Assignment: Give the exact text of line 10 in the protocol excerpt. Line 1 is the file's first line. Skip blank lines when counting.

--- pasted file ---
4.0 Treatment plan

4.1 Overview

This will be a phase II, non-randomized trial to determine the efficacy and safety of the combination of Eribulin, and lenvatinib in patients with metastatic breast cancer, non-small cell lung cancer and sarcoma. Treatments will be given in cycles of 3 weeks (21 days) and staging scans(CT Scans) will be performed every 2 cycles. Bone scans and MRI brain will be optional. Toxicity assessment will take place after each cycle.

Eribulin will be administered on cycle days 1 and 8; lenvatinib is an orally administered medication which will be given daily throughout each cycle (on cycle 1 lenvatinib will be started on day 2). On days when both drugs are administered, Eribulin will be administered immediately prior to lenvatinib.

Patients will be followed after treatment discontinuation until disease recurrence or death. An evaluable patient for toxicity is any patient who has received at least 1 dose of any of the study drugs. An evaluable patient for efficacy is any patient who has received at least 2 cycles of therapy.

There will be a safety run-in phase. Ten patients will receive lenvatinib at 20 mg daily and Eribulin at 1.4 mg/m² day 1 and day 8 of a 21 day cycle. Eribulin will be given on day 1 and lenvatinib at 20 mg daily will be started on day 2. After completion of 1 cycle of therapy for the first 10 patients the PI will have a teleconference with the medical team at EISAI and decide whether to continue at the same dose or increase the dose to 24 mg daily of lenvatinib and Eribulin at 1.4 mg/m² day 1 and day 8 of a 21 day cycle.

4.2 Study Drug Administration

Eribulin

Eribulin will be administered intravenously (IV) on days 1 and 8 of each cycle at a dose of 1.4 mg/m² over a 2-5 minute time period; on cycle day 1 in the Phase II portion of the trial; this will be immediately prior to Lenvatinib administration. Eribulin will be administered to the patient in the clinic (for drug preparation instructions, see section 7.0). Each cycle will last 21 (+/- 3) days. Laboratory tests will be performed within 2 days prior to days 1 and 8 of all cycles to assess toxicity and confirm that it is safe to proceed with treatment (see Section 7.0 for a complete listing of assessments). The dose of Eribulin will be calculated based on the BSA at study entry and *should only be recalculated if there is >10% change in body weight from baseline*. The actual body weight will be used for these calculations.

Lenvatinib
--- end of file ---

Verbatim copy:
Lenvatinib